These Northern California community gardeners share water, grow smart amid drought

Jessica Skropanic
Siskiyou Daily News

With another season of historic drought on the horizon for California, some North State gardeners are finding ways to save water and still grow fresh vegetables.

Community gardens enable people to share water by renting closely-spaced plots for growing, or to buy locally-grown produce after harvest.

It’s a good way to reduce your home water bill, comply with drought regulations and still have an organic garden, said Terri Thesken, who serves on the Etna Community Garden board with her husband, Jay. The couple rent two of the 18, four by 8.5-foot plots available.

This year, Etna’s community gardeners took steps to make the most of water available, she said.

In April 2022, three years into serious drought, Northern California gardeners are finding ways to conserve water and share it by gardening together.

In April, volunteers installed a drip irrigation network. Each renting gardener provides their own timer and drip line, attaching it to one of six water spigots.

“We have splitters on them, so there are enough valves for everyone’s plot,” Thesken said.

Related:How ranchers are preparing for another year of drought in Northern California

That will be a big improvement over last year, when she and her husband had to hand water plants, she said. “We got a little bit of rain and everybody was able to harvest everything.”

Drip lines are also popular at the Yreka Community Gardens, spokesperson Jennifer Silveira said. "We don't allow overhead sprinklers because so much water is lost to the air."

Yreka's gardens also time water for best results, she said. “We encourage people to water in the early morning or evening, when evaporation is less." 

Practical advice from the pros

Another tactic for keeping water from evaporating quickly is to raise seedlings in Etna Community Garden’s new $5,000 greenhouse — funded by a Community Foundation of the North State grant from Raley’s grocery store and private donations from gardeners, Thesken said. Renters can raise young plants in the humid air inside the greenhouse before they transfer them to their plots.

As well as using timed sprinklers and drip irrigation methods, staff and volunteers at the organic Dunsmuir Community Garden treat soil to enable it to hold onto its water.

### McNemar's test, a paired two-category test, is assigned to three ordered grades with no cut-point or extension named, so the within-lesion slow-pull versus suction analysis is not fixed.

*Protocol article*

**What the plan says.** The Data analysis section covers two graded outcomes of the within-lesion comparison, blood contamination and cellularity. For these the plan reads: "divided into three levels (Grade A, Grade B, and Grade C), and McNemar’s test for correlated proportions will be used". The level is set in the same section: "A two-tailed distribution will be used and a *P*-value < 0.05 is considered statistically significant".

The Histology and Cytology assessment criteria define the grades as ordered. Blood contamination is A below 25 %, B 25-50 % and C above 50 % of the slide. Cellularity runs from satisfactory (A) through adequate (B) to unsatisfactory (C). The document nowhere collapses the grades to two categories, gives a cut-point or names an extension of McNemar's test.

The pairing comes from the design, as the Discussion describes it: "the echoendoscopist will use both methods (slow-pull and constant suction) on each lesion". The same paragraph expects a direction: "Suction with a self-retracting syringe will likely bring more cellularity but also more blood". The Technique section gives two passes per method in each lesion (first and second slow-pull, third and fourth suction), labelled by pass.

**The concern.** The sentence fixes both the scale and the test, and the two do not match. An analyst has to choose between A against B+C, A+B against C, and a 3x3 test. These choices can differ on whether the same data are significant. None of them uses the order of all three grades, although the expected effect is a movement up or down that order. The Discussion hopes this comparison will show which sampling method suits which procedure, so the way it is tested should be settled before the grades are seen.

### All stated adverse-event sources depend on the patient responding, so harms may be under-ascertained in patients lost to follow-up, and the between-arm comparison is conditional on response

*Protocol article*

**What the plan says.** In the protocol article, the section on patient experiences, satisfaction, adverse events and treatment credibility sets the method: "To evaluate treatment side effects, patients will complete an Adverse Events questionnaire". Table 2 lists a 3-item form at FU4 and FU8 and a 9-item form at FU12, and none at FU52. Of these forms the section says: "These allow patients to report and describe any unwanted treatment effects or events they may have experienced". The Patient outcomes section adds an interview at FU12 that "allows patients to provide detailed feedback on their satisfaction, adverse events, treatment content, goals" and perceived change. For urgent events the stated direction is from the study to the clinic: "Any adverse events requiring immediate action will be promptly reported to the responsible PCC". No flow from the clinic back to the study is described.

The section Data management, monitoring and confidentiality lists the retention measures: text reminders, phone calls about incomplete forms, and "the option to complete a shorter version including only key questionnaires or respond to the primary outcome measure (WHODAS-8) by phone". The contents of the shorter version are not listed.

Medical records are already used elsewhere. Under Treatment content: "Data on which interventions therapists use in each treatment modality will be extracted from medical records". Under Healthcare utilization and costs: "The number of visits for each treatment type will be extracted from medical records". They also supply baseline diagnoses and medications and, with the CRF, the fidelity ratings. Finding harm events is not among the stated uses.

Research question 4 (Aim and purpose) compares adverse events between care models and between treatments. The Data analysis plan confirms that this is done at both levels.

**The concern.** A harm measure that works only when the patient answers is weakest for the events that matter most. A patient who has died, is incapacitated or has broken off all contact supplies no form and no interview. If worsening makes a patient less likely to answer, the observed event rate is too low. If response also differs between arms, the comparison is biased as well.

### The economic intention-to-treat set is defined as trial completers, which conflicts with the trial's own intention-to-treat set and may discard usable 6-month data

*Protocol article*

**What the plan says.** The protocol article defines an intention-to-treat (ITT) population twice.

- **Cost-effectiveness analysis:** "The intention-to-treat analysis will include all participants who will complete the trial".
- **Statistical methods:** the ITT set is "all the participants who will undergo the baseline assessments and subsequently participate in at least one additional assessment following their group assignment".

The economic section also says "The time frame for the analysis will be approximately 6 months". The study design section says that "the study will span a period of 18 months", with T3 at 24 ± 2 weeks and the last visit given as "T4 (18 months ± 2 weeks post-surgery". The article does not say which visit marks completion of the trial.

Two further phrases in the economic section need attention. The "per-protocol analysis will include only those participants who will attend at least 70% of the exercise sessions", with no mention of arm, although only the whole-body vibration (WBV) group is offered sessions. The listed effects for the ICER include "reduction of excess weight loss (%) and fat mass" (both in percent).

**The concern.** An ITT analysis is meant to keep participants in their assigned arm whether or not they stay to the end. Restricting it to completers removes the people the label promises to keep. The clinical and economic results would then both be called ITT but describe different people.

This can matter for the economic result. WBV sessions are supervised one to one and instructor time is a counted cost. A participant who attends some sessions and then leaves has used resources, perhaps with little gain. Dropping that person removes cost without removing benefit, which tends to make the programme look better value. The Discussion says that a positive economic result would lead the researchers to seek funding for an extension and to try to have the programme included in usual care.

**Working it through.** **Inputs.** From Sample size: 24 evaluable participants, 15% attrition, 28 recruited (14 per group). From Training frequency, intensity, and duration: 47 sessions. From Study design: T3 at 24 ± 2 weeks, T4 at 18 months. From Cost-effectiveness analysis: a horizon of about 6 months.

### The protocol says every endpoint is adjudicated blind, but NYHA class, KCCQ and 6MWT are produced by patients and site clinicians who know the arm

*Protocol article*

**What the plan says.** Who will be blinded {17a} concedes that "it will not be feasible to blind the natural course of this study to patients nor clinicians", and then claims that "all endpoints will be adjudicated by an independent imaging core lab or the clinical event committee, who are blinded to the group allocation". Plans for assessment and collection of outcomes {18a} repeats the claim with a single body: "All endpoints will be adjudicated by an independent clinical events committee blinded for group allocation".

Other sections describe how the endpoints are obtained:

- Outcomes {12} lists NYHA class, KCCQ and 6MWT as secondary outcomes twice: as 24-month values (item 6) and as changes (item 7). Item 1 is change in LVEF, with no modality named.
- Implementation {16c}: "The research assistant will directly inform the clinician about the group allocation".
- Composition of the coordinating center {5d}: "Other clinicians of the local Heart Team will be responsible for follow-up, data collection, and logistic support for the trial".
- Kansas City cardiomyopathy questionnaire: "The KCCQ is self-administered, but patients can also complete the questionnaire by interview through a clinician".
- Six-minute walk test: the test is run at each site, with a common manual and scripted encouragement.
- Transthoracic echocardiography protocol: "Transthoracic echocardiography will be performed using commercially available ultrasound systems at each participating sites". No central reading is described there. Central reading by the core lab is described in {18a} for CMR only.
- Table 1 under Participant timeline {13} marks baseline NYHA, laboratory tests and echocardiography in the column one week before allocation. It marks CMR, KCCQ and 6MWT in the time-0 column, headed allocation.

“Squash, zucchini and tomatoes require a lot of water,” said Steve Bryan, director of the Siskiyou Community Resource Collaborative, which oversees Dunsmuir’s quarter-acre garden. “We add phosphate and other amendments to the soil to help it retain the water.”

Dunsmuir's garden teaches drought-sensible gardening techniques to others. In turn, volunteers grow organic produce in beds financed by local businesses for food pantries and use in the center’s cooking and nutrition classes, Bryan said.

Dunsmuir’s quarter-acre community garden, shown here in February 2022, teaches drought-sensible gardening techniques to others. In turn, volunteers grow organic produce in beds financed by local businesses for food pantries.

During peak season, extra produce is sold at the Dunsmuir Farmers Market, the center’s spokesperson Denise Willey said.

Yreka's community gardeners use mulch to keep water in soil they create themselves through composting, Silveira said. They also offer informal composting workshops.

More:Siskiyou County farm featured on popular YouTube gardening show

Even with water conservation methods in place, Etna’s community garden board placed limits on what people can grow, Thesken said: No water-thirsty pumpkins or gourds this year.

Instead, Jay and Terri Thesken said they plan to grow cauliflower, beans, tomatoes, carrots, spinach, lettuce, beets and potatoes.

Not only did her garden survive the drought in 2021, it thrived over winter, Terri Thesken said. When the snow melted in March, last autumn’s carrots and spinach grew back “like crazy.”

“The soil in the garden is out of this world,” she said.

How to rent a plot in Etna Community Garden

How to rent a plot in Yreka Community Gardens

  • Where: Next to Yreka High School at Knapp Street and North Oregon Street.
  • Cost: Varies based on size of each of the 34 plots for rent. One area is reserved for those who grow produce for local food banks.
  • Contact: Mail the Siskiyou Gardens Parks and Greenways Association at PO Box 36, Yreka 96097 or go to its website at

Jessica Skropanic is a features reporter for the Record Searchlight/USA Today Network. She covers science, arts, social issues and entertainment stories. Follow her on Twitter @RS_JSkropanic and on Facebook. Join Jessica in the Get Out! Nor Cal recreation Facebook group. To support and sustain this work, please subscribe today. Thank you.